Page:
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  • Writer's pictureNick Janicki

Tuesday Tales: The Fortune Cookie Killer

The Fortune Cookie Killer

Two egg rolls. Shrimp fried rice. Four pork dumplings.

I’d ordered exactly that at least once a month for the better half of a decade during lunchtime. The restaurant had been as unchanging as my order, as was the way in which I devoured it in a matter of minutes.

Now, the mere image of popping so much as a single dumpling into my mouth made me to hurl.

The issue? I couldn’t escape the thought of it (Chinese food in general, really). It haunted me—the smell, especially. Three months, fifteen or more restaurants, and four bodies later haven’t added up to any amount of desensitization. Not like the latter of the three were anything new. I’d seen my fair share of corpses over the last ten years, many of which were mangled beyond recognition (accidents, manslaughter, murder—take your pick). And there’d been other serial killers in the past, too; they just weren’t nearly as disturbing as the Fortune Cookie Killer.

“I’m not calling him that,” I said, pointing to the whiteboard we’d rolled into the break room. “It hits me as a joke, like we’re making light of it. If press got wind of that, it’d bite us in the ass.”

Sergeant Gailman shrugged, popping into his mouth the rest of the coffee cake he’d been eating in between parts of his spiel. It reminded me of the dumplings again, which almost sent me running for the bathroom. He wiped his powder-covered hands on his khakis and pointed back to the board. “Call them whatever you want, detective.” He pointed at me. “But until we know the identity of this sonofabitch, do not jump to conclusions that this is a man we’re hunting down. I won’t tell you that again.”

I let the comment blow over, not wanting to get into it. Not at the midnight hour it was, and especially because it was a debate I’d never win. Gailman was a Rulebook Man, the type that lived and died by process and protocol. And you needed officers like that; they helped balance the scale. The fifty-something cueball wasn’t exactly as open-minded as me (nor were most others in this place, so it seemed), unwilling to admit there was a third ‘P’ of equal importance to take note of: people. If we were to only act on process and protocol, we might as well give a badge to the file cabinets. The people factor was and is what gives us the upper hand—especially in a case like this.

The F.C.K. (that’d have to do for now, plus I got a kick out of the pronunciation) had managed to kill four people in the span of a few months. He’d also dumped their bodies in public places without leaving a shred of evidence behind. Not a foreign hair on the victims’ clothes; no skin tissue beneath their fingernails; not a print on any of the four paper fortunes we’d discovered in their pockets. All this meant they—no, he—knew what he was doing. They had a good understanding of elementary forensics, and evidently impressive knowledge of when any given public location would be pedestrian-free.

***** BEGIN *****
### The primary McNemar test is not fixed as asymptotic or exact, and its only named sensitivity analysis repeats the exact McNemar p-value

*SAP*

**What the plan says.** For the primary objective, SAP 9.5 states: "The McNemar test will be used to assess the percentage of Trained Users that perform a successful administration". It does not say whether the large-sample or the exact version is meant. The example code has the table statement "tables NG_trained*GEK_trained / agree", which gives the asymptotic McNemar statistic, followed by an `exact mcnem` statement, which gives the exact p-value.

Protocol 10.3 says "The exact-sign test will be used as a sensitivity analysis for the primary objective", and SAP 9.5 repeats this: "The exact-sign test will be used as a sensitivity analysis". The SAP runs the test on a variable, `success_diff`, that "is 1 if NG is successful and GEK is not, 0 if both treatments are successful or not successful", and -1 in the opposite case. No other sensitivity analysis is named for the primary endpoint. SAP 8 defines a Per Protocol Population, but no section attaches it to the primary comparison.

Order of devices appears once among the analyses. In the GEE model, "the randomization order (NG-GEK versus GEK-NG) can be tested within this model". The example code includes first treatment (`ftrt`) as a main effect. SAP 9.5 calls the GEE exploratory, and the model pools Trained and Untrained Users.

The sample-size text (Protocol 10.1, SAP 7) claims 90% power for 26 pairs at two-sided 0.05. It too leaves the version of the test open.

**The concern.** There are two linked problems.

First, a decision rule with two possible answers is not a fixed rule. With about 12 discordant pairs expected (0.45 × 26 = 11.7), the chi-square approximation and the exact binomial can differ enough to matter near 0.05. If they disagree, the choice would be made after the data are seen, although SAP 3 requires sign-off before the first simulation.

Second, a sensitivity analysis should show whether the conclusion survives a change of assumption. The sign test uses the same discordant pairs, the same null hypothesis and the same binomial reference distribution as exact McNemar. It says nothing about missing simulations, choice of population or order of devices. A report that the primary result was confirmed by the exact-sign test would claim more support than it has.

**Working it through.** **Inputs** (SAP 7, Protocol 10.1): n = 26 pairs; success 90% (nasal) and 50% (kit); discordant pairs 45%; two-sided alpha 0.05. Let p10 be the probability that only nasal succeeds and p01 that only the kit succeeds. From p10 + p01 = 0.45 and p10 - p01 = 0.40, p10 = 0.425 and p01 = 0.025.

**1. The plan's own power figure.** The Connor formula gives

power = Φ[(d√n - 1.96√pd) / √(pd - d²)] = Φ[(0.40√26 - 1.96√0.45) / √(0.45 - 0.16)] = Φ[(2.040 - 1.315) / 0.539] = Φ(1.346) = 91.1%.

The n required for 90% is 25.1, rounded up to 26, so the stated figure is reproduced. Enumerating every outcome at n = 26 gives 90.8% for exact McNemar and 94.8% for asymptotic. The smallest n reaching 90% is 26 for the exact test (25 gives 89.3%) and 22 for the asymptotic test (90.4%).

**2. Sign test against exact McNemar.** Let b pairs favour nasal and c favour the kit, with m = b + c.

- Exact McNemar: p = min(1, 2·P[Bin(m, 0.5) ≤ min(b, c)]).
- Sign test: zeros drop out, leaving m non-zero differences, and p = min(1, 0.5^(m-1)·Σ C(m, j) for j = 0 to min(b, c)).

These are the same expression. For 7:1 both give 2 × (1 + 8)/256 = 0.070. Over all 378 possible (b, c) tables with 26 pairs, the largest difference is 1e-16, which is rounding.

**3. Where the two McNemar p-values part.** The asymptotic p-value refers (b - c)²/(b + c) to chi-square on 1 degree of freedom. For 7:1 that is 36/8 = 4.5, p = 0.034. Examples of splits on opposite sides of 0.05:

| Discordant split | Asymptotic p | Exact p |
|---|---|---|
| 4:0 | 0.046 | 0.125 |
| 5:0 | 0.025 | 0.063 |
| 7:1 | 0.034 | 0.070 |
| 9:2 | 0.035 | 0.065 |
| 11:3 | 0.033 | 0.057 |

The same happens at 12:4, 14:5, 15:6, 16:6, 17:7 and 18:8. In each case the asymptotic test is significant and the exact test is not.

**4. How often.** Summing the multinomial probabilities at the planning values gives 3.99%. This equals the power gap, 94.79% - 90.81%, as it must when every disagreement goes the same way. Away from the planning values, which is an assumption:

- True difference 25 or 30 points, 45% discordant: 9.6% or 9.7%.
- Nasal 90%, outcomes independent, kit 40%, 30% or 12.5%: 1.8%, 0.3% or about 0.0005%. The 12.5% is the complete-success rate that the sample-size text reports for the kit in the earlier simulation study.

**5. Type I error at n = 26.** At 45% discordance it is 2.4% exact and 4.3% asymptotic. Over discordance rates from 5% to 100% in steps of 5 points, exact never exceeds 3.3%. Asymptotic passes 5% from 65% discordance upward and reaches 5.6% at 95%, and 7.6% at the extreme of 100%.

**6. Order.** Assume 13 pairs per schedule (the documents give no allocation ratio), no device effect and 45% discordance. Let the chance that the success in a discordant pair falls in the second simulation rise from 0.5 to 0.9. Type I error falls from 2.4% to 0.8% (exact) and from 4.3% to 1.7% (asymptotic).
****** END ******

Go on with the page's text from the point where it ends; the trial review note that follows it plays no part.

“It’s an educated guess, is all,” I said. All right, I was pushing back a little. “We know they weren’t carved up where we found them, which means our perp had to transport the bodies, at the very least carrying them in and out of their car.”

Officer Cindy Rodriguez perked up in her chair. She’d been silent for awhile now, undoubtedly as desperate for some sleep as Gailman and me. “He does have a point. Statistically, at least, the odds of a woman moving the bodies of four grown men with ease probably isn’t something worth betting on.” She flung a lock of her frizzy brown hair back over her shoulder where it never seemed to want to be.

“We don’t bet on anything here,” Gailman added. “We don’t go off statistics, either.”

It went on this way for awhile, Gailman more so dedicated to taking us back to the academy rather than moving the case along. Even though our conversation was of little substance (that was a tall order when we were running on fumes, I was beginning to realize), the whiteboard became increasingly cluttered. It’d already been a horrid collage when we’d rolled it in here; now, photos, Post-It notes, and other papers were climbing on top of each other, each vying for our attention. Only, we had no earthly idea where to begin.

To my surprise, after another two hours at it, it was just Officer Rodriguez and me left in the break room. The same could’ve likely been said about the station in general (other than those on dispatch, of course). I would’ve sent the poor kid home if it hadn’t been for something she’d said after the ‘ole cueball left.

“Forget anesthesia,” she laughed. “He can put any and everyone to sleep.”

We stayed another hour. Having the handcuffs lifted was enough to allow us to find a little more gas in the tank. We talked about him, the F.C.K. Yes, it was a him, without a doubt. And the first thing we decided to do was to dive back into all four of the murders. One at a time, rotating between us for a fresh perspective with each retelling. It’d been unusually long since the last kill, and each day shoveled another layer of dirt over the bodies of the victims, so to speak.